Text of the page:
We all know holidays are expensive. You get a week off work, book a flight, a hotel (or perhaps a cheap hostel), get to your destination where you eat out here and there, indulge in a few activities and once you get back a week later and unwittingly check your bank balance, the shock is so great that you hunt through your bags for any lost debit cards, because surely you couldn’t have spent that much? But unfortunately, you did.
Short holidays come at a cost. A return flight and decent place to stay (and the nights dining and drinking out) add up to a hefty price. And ironically, this is exactly why long-term travel is not so expensive. The biggest chunk is your long-haul flight, but you pay for that once and that’s that. You watch what you spend but fortunately, you travel around continents that are very cheap, so your outgoings are minimum. Of course it is still possible to spend a small (read: big) fortune when travelling. For example, South America is more expensive to travel around than Asia, and of course Europe and Australia significantly more expensive than that. Your choice of transport will have a huge influence. You can fly from country to country, but local buses will always be cheaper (although not necessarily more comfortable, and definitely more time-consuming.) At the same time, travelling slow will save you a lot of money, just as staying in dorms, rather than budget hotels. Haggling and finding your own way, rather than using guides, are also tricks to save during travel. So depending on how you wish to travel, you may spend as low as £20 ($30) a day, or anything up from that.
Then the question begs, how do you save up to get all that cash in the bank before you leave? Depending on where you live, saving money is not always that easy. It definitely isn’t in London. Rent is high, travelcards are a constant burden and just going out for a drink with friends will set you back a lot, most likely, exactly the amount you intended to save up. But it can be done, you just need to be clever, and change you attitude towards your spending.
I am currently trying to save £800 every month, and apart from last month, have been able to. I started six months ago, when I thought I was saving up to buy a house. Now the goal has changed, but the saving has not. It is amazing to think that normally, most of that money would have been spend on all sorts of things, and probably nothing really noteworthy. It is kind of refreshing to find out that you don’t actually need any of that stuff and it is nice to give yourself that challenge and change your life around, for something that is so important to you.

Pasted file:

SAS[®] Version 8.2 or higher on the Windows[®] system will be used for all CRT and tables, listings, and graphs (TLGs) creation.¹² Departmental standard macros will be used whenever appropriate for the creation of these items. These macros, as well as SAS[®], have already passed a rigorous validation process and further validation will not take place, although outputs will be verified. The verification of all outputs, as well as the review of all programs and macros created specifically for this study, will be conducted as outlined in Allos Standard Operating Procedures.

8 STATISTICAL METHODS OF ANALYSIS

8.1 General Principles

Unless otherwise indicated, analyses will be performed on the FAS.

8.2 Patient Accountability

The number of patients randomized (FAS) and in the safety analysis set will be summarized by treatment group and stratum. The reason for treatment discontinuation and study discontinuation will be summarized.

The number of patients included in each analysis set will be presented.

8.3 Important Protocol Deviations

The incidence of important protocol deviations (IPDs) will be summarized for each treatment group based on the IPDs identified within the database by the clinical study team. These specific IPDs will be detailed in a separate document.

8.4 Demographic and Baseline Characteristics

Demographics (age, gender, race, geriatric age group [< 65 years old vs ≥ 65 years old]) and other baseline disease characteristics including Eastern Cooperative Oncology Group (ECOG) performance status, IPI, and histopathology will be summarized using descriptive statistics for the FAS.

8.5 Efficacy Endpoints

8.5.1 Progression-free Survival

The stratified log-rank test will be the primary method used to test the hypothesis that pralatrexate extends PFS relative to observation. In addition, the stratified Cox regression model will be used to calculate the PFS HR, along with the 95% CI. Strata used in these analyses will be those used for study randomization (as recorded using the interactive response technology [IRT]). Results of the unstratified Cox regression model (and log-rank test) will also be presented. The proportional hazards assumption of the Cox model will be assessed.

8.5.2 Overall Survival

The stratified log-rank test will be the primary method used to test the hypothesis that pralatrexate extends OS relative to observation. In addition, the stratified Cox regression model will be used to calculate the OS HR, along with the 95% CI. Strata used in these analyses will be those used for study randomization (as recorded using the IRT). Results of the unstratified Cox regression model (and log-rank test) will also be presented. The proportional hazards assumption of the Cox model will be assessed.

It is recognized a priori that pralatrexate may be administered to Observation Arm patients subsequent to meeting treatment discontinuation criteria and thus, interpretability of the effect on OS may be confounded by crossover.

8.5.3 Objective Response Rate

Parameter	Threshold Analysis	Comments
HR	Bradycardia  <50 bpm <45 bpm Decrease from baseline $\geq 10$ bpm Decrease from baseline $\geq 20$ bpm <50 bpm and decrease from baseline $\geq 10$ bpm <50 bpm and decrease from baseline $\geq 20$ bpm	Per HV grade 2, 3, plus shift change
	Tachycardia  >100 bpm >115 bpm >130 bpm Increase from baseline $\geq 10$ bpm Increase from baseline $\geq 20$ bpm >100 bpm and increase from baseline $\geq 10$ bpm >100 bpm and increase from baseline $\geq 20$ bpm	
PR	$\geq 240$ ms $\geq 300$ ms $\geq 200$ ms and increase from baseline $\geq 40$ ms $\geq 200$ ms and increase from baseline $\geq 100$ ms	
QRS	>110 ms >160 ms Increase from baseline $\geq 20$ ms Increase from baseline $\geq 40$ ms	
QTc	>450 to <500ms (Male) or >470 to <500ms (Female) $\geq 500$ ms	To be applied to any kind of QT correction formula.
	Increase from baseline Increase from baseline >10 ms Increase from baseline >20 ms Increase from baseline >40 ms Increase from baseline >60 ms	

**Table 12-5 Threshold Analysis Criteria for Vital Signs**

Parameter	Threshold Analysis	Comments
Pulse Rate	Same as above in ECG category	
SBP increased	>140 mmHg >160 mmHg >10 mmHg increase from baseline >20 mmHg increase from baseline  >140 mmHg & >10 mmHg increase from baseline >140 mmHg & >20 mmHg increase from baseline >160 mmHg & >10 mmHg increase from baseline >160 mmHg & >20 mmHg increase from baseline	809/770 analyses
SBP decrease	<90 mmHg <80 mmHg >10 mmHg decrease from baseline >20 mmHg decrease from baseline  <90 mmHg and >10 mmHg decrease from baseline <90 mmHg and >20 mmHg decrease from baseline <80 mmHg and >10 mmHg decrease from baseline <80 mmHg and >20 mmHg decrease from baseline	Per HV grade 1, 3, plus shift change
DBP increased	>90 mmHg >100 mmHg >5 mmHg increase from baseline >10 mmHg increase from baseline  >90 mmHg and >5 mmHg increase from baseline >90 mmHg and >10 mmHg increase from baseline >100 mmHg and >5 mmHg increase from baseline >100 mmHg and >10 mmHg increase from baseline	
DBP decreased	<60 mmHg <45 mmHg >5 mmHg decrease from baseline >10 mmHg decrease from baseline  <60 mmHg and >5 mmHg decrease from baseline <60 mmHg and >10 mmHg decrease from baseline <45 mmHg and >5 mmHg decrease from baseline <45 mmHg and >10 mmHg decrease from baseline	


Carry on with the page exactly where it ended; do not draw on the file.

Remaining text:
So let me share what I am doing differently in order to make this happen:
◊ Pay less rent. I live in a beautiful little studio apartment that costs me £995 every month. It’s a small fortune, and a price I was willing to pay to have my own little space in the city. But now that I’ve decided to travel, my current living situation suddenly feels awfully fleeting and irrelevant, so I am moving in with a friend for the coming six months, where my rent will only be £650.
◊ Stick to a budget. I am allowing myself £100 to spend per week. This excludes rent, bills and travel costs. In some countries that would be easy, but in London, it means that my budget is pretty much out of the window if I go for drinks or dinner with friends once, so it’s a tight one. I also try and eat healthy, with lots of wholemeal options and fruit, which isn’t cheap either. I make sure to go to a cashpoint at the start of the week and take out the full amount of money in cash, so I know exactly what I am spending and what I have left for the rest of the week. It means that you will think twice about buying something you don’t really need, because you have £20 left in your wallet and no food in the fridge. It also makes you reconsider the brands you are buying, you may choose the cheaper option instead of the fancy one you have been used to getting.
◊ Make your own lunch. Okay, I could be better with this one. You could save a lot of money by making your lunch at home and bring it in to work. I don’t have enough time for that, so I try and keep some food in the fridge at work and make my lunch there. But I do get bored and sometimes splurge on some tomato soup and a tuna baguette from Pret. I am only human, guys.
◊ Stop buying coffee. And croissants. I used to buy coffees all the time. It was my treat if I went somewhere on the weekend, or even on my way to work (despite coffee being free at work.) Add a croissant or a breakfast baguette now and again, and that’s a lot of money spend in just a morning. So I stopped. I drink coffee at work, or I make it at home. Now I feel guilty even thinking of treating myself to a Starbucks coffee on the weekend.
◊ Stop buying everything. £100 a week doesn’t leave you with anything to spend on clothes or shoes. I used to love shopping, I don’t anymore. I have bought three items of clothing that I needed in the past six months. No shoes. No bags. No £30 candles from Anthropology that make your house smell phenomenal. No more.
◊ Sell your stuff. On top of saving money, you could consider making some. Last time I moved, I threw away a copious amount of stuff. Now I think I should have sold it. I still have a lot of things. Too many things. Unfortunately, everything I am now left with, are items that I really want to keep. But when I started to look into storage facilities to store my belonging during my travel, I realised I could never afford to store all my belongings while I’m away. So I will have to be ruthless and sell a large chunk of my beloved books and clothes. Even though this is a difficult one, I think most people in general will benefit from decluttering their lives, and I think it will be quite refreshing (after the anxiety that will undoubtedly paralyse me has begun to subside) once I get going.